Peers: How Do I Fit In?

Father with son playing baseball with text: Keep showing up, They're Still Growing Up

Many pre-teens and teens feel the need to fit in with their peers and be part of a group. Some might even perceive that alcohol is a part of that scene.

In your continuing conversations, stress that alcohol use can be problematic, and you do not allow it. Show your interest in their social lives, friends, and keeping them healthy.

  • Alcohol can lead to risky situations your children might not get into if they hadn’t been drinking.
  • Alcohol changes behaviors. It can ruin relationships, reputations, and overall well-being.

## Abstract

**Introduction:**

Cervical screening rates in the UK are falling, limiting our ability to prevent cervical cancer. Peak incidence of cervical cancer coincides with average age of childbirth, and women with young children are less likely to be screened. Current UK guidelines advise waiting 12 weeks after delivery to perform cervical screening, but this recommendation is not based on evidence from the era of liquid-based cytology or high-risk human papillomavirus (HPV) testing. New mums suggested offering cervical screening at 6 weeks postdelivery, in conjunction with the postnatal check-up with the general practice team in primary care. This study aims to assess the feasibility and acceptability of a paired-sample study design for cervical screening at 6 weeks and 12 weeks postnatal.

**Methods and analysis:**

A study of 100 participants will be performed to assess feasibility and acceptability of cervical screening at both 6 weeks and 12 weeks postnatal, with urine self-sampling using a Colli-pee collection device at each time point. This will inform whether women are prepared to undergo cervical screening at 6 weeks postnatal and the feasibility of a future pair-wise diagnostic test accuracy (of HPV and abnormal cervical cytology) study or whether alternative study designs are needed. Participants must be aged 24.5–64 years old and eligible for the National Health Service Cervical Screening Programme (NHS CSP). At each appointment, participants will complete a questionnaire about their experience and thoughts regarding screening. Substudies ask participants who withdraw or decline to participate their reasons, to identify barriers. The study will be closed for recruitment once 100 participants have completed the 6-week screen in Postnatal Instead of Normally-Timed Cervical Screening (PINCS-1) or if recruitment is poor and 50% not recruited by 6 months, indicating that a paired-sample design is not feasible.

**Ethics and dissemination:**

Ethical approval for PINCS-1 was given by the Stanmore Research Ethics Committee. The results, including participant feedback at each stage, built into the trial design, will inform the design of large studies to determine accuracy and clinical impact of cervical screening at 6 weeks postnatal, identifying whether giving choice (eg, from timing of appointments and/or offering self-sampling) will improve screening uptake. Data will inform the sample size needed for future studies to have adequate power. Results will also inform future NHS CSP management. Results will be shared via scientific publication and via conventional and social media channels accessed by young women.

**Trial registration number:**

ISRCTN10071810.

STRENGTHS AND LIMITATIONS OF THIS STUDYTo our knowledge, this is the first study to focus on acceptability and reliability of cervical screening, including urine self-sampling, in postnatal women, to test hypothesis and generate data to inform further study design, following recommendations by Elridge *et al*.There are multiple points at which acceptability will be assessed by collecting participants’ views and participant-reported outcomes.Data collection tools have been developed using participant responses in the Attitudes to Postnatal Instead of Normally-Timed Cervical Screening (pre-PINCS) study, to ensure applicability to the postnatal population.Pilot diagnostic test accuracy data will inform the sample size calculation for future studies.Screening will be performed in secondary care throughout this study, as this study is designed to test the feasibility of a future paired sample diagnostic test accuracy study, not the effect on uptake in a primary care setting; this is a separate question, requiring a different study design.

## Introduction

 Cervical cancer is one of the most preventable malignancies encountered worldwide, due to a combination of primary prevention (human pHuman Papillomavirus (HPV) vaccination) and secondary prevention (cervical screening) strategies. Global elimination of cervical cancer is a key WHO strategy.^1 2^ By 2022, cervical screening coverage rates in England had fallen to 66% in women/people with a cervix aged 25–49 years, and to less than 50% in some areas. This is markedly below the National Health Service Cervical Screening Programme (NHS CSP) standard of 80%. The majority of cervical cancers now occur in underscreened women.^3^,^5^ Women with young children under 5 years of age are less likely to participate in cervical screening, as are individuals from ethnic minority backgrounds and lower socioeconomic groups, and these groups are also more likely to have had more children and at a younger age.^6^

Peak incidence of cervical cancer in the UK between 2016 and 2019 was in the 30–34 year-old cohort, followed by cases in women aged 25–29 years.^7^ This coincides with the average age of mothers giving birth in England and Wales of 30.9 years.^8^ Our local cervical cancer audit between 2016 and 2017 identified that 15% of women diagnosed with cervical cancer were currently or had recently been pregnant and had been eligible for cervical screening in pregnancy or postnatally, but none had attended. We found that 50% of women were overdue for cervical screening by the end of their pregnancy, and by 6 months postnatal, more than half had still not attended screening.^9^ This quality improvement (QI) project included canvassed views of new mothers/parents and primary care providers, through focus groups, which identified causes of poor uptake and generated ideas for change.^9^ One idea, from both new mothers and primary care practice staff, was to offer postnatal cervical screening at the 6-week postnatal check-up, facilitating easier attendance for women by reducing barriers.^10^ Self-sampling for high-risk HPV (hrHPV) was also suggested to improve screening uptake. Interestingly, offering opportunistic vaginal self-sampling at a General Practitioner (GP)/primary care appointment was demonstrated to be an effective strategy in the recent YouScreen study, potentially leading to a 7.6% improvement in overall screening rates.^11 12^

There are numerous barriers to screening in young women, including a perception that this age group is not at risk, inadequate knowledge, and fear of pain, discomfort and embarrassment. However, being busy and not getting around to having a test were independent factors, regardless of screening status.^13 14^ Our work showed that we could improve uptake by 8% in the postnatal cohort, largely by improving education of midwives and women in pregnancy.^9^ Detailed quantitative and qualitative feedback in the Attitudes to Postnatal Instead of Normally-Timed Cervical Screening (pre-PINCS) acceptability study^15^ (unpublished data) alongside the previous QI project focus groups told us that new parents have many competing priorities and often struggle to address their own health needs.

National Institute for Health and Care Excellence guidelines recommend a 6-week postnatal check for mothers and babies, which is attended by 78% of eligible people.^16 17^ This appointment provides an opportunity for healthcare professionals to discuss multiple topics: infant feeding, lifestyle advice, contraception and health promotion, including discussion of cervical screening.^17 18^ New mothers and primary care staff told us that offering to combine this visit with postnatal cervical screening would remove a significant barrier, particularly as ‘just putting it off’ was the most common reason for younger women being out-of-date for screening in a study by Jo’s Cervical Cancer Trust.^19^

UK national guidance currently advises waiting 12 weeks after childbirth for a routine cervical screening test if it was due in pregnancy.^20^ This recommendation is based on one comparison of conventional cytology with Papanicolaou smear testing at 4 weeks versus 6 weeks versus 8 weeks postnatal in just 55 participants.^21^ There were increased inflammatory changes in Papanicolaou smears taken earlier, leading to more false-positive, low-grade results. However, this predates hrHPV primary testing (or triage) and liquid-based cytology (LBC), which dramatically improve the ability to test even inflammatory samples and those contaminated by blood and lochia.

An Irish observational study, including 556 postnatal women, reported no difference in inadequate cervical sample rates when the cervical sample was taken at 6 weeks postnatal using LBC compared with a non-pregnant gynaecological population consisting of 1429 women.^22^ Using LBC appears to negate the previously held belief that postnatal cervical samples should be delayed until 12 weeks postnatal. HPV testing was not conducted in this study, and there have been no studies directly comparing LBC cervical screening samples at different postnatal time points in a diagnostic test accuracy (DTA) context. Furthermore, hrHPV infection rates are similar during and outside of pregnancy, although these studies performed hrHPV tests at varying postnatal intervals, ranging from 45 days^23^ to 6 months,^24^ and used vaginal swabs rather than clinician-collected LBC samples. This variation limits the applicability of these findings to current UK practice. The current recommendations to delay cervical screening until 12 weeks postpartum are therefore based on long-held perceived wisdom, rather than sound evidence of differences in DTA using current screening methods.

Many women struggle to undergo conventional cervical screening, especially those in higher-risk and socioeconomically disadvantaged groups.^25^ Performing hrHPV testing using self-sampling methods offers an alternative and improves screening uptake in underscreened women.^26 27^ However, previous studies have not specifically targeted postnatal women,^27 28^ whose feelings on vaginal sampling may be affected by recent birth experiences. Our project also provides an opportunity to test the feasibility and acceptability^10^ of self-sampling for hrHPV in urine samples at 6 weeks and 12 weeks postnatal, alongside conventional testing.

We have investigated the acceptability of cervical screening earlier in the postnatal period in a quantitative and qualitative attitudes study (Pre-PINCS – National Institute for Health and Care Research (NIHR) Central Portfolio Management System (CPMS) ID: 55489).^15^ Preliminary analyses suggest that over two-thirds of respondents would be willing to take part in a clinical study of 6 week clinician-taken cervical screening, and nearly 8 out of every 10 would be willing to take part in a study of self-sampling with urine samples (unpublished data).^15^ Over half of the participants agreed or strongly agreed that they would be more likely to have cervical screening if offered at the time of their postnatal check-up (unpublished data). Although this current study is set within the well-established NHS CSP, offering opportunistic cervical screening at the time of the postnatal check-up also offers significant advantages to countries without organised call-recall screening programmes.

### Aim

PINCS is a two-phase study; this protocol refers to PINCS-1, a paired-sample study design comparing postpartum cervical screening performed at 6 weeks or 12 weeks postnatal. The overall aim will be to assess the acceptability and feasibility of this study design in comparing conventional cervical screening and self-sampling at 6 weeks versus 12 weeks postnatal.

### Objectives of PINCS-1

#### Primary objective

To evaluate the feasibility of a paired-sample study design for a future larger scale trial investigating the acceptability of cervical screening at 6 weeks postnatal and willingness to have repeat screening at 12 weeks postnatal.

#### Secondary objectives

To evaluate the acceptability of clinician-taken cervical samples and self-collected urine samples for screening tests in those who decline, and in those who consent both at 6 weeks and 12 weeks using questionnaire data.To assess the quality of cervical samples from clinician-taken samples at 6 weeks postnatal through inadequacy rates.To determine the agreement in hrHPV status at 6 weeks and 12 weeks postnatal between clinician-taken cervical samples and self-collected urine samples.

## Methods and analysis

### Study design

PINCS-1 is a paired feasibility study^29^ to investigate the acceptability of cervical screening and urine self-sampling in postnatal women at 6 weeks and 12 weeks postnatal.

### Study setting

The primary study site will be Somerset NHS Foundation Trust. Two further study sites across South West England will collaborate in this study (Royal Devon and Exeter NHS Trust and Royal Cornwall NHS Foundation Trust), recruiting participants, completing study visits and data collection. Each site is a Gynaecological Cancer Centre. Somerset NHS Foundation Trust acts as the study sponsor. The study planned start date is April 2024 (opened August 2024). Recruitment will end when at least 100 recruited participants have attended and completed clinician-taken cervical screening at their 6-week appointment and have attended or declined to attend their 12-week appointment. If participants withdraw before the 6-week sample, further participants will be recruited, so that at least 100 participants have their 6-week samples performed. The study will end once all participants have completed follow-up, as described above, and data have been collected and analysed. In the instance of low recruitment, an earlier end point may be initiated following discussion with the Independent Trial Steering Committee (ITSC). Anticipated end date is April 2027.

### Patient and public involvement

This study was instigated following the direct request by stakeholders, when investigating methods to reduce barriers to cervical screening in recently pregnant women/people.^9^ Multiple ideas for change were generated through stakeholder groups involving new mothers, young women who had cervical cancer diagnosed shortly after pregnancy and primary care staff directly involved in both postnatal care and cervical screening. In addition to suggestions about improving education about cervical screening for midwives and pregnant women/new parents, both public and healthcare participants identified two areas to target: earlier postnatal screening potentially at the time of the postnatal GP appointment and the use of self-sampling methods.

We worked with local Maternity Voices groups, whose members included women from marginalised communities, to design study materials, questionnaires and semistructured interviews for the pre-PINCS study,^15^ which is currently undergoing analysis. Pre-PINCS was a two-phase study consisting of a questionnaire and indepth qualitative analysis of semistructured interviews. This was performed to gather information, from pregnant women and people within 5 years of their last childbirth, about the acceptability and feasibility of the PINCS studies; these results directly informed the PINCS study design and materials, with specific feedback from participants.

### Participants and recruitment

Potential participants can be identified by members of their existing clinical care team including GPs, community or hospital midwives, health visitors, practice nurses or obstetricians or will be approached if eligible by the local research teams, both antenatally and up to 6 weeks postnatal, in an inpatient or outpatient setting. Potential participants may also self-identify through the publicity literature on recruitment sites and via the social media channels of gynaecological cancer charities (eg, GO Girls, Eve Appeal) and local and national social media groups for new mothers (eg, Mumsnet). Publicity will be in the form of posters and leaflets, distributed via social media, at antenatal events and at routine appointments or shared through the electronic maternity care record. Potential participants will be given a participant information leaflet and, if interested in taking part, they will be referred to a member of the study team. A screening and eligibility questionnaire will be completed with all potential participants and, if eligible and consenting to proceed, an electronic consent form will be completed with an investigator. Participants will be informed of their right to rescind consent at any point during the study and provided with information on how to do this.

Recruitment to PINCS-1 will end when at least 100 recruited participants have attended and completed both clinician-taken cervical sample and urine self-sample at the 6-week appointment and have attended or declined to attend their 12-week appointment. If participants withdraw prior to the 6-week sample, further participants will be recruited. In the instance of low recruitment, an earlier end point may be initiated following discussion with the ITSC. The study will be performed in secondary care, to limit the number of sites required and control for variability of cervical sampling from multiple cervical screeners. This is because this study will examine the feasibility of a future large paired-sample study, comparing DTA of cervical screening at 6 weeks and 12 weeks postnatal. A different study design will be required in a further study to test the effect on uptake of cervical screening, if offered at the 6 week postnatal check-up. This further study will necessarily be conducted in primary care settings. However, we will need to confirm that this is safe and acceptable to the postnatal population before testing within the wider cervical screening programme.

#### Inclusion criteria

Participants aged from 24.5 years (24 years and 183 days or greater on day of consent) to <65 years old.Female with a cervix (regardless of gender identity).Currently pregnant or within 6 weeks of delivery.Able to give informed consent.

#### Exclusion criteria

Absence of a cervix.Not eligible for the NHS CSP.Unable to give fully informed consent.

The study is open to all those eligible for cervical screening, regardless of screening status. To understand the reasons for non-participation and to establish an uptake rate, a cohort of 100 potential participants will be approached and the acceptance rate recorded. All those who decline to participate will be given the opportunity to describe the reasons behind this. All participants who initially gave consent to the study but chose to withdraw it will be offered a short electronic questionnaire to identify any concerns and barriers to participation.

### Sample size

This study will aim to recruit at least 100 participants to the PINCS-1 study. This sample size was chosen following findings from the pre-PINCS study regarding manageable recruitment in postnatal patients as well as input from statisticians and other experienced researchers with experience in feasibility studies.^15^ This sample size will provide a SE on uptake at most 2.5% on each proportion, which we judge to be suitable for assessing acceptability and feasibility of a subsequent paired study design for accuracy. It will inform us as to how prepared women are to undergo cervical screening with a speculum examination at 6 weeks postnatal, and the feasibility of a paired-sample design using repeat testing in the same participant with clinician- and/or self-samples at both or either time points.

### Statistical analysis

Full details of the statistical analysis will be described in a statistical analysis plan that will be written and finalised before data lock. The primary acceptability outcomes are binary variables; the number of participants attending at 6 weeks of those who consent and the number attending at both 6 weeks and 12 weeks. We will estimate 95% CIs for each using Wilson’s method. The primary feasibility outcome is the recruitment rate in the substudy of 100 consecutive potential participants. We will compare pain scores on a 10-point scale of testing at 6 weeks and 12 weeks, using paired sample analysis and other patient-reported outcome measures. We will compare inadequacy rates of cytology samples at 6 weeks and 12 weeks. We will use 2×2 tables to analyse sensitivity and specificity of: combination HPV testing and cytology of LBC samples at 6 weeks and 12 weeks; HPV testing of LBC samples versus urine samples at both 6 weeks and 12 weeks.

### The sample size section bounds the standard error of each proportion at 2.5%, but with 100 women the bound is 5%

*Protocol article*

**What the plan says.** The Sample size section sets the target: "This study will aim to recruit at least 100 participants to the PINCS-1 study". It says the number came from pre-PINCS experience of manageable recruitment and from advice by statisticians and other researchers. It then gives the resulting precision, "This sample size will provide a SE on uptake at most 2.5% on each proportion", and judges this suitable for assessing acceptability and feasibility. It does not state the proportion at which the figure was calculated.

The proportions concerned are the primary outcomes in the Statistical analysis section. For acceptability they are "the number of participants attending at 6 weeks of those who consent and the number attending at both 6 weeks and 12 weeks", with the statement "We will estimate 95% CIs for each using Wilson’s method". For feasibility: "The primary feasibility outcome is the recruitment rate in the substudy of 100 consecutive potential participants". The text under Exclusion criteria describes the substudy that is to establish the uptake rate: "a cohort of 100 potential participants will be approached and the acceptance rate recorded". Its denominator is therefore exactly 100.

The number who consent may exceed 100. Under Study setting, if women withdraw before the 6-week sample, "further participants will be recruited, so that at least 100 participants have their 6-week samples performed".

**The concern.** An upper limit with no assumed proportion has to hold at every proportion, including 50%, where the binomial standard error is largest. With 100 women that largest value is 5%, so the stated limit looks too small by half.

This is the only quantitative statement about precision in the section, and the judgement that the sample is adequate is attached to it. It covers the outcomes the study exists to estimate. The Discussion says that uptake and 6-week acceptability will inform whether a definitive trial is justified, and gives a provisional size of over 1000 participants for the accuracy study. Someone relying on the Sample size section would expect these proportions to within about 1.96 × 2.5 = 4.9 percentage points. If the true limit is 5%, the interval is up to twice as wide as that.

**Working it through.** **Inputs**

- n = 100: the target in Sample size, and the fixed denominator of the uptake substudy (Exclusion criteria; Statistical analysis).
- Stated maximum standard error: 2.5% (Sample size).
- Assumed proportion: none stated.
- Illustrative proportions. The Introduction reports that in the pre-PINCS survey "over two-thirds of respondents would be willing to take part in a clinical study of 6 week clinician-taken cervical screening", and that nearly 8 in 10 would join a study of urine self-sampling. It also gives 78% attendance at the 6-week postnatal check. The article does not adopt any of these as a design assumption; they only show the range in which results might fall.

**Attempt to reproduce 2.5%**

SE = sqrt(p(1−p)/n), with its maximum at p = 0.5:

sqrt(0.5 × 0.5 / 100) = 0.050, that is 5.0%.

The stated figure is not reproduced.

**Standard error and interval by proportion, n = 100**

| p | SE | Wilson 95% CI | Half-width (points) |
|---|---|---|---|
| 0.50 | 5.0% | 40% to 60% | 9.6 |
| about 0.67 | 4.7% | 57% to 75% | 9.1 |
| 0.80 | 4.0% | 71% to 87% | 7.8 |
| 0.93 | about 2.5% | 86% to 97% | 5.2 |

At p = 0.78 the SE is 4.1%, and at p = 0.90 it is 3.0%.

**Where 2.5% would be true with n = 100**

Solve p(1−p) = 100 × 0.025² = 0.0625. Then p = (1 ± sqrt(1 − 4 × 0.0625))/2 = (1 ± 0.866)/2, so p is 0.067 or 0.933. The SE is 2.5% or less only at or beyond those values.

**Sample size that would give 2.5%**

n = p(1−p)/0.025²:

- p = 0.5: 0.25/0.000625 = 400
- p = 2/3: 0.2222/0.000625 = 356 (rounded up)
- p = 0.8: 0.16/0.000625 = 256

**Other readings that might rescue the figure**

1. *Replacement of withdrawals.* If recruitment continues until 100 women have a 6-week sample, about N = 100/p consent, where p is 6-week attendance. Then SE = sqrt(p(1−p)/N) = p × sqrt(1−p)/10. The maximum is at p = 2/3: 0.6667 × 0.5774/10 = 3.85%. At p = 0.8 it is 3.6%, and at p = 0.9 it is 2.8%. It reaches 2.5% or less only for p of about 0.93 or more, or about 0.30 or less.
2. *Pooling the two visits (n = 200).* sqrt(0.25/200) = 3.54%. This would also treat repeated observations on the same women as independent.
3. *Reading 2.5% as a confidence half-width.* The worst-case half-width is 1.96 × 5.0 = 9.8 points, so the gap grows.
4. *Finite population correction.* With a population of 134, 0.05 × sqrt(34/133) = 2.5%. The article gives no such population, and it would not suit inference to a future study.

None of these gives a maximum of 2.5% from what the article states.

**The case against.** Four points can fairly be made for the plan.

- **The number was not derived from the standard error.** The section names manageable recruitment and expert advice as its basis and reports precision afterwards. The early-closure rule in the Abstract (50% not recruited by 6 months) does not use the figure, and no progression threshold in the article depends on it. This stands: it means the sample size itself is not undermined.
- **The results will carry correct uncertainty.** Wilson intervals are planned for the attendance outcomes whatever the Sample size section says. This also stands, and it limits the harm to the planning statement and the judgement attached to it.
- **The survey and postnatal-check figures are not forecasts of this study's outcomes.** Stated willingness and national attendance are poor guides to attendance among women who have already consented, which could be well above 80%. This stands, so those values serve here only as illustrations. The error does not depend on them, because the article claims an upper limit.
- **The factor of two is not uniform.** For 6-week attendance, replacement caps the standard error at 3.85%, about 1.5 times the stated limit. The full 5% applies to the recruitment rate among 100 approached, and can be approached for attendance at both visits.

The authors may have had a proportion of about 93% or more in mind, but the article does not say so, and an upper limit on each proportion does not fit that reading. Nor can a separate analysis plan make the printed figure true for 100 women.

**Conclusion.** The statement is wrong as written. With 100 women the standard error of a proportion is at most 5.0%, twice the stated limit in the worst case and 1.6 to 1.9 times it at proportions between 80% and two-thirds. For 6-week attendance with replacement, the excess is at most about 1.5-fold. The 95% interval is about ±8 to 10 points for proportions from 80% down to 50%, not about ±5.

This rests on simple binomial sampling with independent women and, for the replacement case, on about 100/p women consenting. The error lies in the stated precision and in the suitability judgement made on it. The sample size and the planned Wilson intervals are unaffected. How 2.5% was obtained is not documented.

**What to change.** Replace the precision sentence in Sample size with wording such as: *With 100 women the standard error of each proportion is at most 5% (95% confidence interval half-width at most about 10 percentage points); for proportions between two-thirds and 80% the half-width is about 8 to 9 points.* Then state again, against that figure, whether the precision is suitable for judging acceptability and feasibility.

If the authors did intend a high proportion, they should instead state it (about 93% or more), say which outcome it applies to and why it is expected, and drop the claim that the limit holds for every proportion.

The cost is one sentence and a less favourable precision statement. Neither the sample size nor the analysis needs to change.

• Teens are strong enough to show the world around them who they really are without being under the influence of alcohol. Teen life is full of ups and downs, don’t let alcohol ride the rollercoaster, too.

Funded in whole or in part by the Illinois Department of Human Services, Division of Substance Use Prevention and Recovery through a grant from the Substance Abuse and Mental Health Service Administration.

Talking to Your Kids

Starting the Discussion About Drug and Alcohol Use with Your Kids

Parents face a tough dilemma about substance use: we may want our children to abstain from alcohol and drug use but what do we do if they are not? Besides the effects of substance use on the developing brain, teens using substances may face very serious consequences.

Learn More.